@greenhorn-cheta, please understand the requirement stated in the first post by reading between lines (not very difficult) -
1. He wants to connect 2 sources very simbly, without any complications or switches, to one sink
2. One of the sources like (highly) likely to be off (electrically; high impedance state) while the other is playing
3. Even though both the outputs are coming from amps, these amps are not designed to feed low impedances; conversely, both are designed to deliver signal to high impedances
4. All conventional audio sinks (inputs) are very high impedance
5. Even if BOTH sources were to be ON, you should realize one of the sources (the cable box) is a relatively high-impedance output, so it will not create a problem for the laptop headphone amp

In the digital world, this is called WIRE-ORing.

Oh, he should definitely know - he has been around audio for close to 30 years now!
agree with you upto the last point. If you mean by high impedance, that it is current limited , yes, but otherwise , it is low impedance. All voltage sources are ideally as low impedance as possible and no matter how relatively high impedance it is , it is certainly nowhere in the range of the resistance of a line level input.

I am aware of Wire ORing , but it is done only for open collector buffer outputs and tri state outputs , which are high impedance, virtually off. Try to Wire OR normal TTL /CMOS stuff , and they also will either go into protection, or blow their output stages.

outputs of analog devices arent wire ORed. you use resistors to buffer the outputs. Yes , it is essentially the same thing , all I'm asking is for a resistor in between to protect the outputs

BTW, i am aware of navin's knowlege and experience. just that

Quote:
RCA out will be line level and has atleast 2 stages of processing less than 3.5/2.5mm out. 3.5/2.5mm out are for headphones (hence are low impedance)
made it sound like there were no line level outputs via 3.5 mm jacks when in fact there are. Just wanted to set the record straight

Last edited by greenhorn : 29th February 2008 at 19:06.
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Old 29th February 2008, 20:05   #22
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Originally Posted by greenhorn View Post
agree with you upto the last point. ... Just wanted to set the record straight
Sorry sir, I can't boast of much high education. Just that I have done that simple mixing for the last 30 years and never blew any output stage, whether at milliwatt level or kilowatt level. I also wrote about keeping one of the sources off.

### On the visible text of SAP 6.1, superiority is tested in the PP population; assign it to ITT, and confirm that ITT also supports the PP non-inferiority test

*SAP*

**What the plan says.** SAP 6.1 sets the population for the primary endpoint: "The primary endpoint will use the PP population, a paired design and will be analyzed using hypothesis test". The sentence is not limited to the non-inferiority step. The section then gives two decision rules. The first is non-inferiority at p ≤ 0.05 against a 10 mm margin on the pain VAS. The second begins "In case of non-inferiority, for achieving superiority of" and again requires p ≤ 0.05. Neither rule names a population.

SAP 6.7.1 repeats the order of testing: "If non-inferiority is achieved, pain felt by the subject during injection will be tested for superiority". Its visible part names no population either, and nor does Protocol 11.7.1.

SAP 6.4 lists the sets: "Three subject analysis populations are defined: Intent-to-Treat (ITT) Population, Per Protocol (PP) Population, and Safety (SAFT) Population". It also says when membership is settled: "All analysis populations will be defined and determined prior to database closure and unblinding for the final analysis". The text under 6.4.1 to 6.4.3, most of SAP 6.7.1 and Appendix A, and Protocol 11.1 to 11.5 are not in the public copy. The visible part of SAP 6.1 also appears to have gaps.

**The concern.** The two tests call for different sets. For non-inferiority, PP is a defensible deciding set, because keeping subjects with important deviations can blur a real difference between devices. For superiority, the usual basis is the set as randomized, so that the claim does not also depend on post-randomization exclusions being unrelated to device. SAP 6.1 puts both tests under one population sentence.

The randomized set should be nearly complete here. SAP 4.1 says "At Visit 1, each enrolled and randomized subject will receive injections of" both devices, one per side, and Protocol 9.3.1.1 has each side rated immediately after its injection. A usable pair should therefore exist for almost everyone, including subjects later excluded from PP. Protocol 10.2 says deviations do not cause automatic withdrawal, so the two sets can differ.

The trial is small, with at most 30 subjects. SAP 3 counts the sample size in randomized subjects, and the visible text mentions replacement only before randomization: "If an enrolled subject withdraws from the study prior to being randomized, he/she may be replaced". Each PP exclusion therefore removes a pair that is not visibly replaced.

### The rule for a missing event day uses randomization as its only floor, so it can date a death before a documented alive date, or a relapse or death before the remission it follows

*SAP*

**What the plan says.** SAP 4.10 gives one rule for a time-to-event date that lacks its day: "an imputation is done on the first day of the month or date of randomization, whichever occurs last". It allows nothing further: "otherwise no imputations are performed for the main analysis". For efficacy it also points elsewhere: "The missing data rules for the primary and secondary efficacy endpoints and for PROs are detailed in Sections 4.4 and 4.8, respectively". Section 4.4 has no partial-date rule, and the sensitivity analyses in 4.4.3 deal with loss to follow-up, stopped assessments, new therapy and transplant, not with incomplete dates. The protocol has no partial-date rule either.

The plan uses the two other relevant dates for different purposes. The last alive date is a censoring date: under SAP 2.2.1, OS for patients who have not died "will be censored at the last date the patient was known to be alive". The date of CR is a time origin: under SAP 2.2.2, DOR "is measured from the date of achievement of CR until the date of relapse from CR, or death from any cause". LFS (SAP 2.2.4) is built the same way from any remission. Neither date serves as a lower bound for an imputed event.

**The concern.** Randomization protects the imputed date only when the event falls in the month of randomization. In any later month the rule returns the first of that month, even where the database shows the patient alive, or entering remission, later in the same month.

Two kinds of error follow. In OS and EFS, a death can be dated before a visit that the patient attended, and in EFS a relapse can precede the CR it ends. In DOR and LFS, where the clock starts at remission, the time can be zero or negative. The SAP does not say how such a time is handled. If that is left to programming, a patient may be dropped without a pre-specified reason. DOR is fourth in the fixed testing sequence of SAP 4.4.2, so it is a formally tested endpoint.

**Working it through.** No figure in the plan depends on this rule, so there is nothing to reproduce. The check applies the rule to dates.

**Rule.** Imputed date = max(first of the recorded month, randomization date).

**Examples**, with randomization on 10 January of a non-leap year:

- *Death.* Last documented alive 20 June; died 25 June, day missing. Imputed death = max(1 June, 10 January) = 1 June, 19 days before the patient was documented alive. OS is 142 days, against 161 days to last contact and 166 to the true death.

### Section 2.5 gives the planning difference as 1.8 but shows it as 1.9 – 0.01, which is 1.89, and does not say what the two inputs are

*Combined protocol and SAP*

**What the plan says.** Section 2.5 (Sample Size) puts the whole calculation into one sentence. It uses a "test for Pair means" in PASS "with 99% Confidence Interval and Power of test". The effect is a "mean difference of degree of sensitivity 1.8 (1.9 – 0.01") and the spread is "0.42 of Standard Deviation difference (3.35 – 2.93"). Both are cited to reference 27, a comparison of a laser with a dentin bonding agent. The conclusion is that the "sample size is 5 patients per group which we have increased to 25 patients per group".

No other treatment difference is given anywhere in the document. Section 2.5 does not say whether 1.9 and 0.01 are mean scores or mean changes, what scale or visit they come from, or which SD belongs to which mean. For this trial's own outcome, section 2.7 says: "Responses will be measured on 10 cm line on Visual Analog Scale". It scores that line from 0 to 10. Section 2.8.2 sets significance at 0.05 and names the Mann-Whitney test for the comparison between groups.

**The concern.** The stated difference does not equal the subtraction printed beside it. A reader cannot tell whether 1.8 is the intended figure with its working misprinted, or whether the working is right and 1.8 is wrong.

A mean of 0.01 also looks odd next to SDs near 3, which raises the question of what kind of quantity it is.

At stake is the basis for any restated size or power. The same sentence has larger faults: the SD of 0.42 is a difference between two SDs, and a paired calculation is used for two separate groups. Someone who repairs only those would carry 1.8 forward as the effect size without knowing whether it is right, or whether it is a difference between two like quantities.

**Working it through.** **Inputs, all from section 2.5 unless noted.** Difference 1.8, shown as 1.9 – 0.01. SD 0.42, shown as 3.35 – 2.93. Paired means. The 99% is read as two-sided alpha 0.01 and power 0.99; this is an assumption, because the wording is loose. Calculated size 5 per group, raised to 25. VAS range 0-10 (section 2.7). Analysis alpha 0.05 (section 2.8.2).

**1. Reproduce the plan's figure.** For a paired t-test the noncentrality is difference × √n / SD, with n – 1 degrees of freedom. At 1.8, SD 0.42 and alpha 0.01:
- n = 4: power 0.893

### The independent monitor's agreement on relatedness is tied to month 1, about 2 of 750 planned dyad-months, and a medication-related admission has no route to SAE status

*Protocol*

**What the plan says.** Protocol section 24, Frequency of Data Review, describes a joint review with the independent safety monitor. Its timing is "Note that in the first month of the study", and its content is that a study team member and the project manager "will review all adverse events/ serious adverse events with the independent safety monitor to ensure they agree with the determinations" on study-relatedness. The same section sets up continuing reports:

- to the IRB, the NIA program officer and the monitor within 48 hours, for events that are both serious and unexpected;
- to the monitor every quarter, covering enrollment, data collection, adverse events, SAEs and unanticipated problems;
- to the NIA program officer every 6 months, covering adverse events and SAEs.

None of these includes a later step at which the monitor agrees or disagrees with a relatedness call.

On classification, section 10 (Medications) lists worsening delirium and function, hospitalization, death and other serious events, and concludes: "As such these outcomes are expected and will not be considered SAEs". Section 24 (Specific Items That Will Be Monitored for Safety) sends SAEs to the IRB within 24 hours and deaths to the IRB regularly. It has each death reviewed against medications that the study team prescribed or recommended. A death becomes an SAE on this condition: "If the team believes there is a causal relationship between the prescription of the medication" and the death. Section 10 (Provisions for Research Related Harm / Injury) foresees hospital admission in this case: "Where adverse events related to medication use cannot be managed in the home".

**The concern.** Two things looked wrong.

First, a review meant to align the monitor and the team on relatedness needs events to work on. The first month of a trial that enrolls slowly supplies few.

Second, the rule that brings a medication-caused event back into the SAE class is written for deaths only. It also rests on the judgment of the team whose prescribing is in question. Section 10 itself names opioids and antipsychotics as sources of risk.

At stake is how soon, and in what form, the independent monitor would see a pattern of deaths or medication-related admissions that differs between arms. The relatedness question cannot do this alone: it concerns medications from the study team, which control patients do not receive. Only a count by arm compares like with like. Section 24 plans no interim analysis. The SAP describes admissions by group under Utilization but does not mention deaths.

And, perhaps you did not understand what Navin had said originally!

By the way, do you teach in an engineering college? Your expression reflects high academic accomplishment.

Last edited by DerAlte : 29th February 2008 at 20:06.
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Old 29th February 2008, 21:15   #23
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Originally Posted by DerAlte View Post
By the way, do you teach in an engineering college? Your expression reflects high academic accomplishment.
Oh DerAlte you flatter me . I barely scraped through my theory papers , but had an aptitude for practical stuff. unfortunately my weakness with theory ensured that i stayed on the wrong side of academia, and all this is limited to a weekend hobby :(

With both of the sources off, It wouldn't be a problem at all, as you said earlier , and i agreed.

If you've been getting away with shorting analog outputs together , you (and your equipment ) must be very lucky. Like i said , the output protection incorporated in most modern electronics should (hopefully) keep them safe.
However , I prefer to err on the side of caution, and would rather ensure that they are protected , than rely on the built in ones (which may, or may not exist, and i certainly don't want to find out the hard way!)

Last edited by greenhorn : 29th February 2008 at 21:16.
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Old 1st March 2008, 11:54   #24
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Quote:
Originally Posted by greenhorn View Post
BTW, i am aware of navin's knowlege and experience. just that
made it sound like there were no line level outputs via 3.5 mm jacks when in fact there are. Just wanted to set the record straight
1. I am not above being corrected. Yes I have seen equipment that uses 3.5mm for high impedance but most of it is Pro (mixers, guitar synths, etc..) I was only refering to Rehaan's Music Bridge. Given that it has RCA and 3.5mm out I would assume that the 3.5mm out is for a headphone or wireless headhone base station etc..

Quote:
Originally Posted by DerAlte View Post
3. Even though both the outputs are coming from amps, these amps are not designed to feed low impedances; conversely, both are designed to deliver signal to high impedances
5. Even if BOTH sources were to be ON, you should realize one of the sources (the cable box) is a relatively high-impedance output, so it will not create a problem for the laptop headphone amp

Oh, he should definitely know - he has been around audio for close to 30 years now!
1. both outputs are high impedance (the laptop is being fed into a music bridge) the music brige outputs are RCA.
2. normally I dont think Rehaan would have a problem, it is just that given that we dotn want to blow anything it is nice to have a switch.

For those are counting the year was 1972 (chip amps were just becoming available). I was 9. The electronic dealers on Lamingtom Road knew me has "half pant". Boy I am OLD!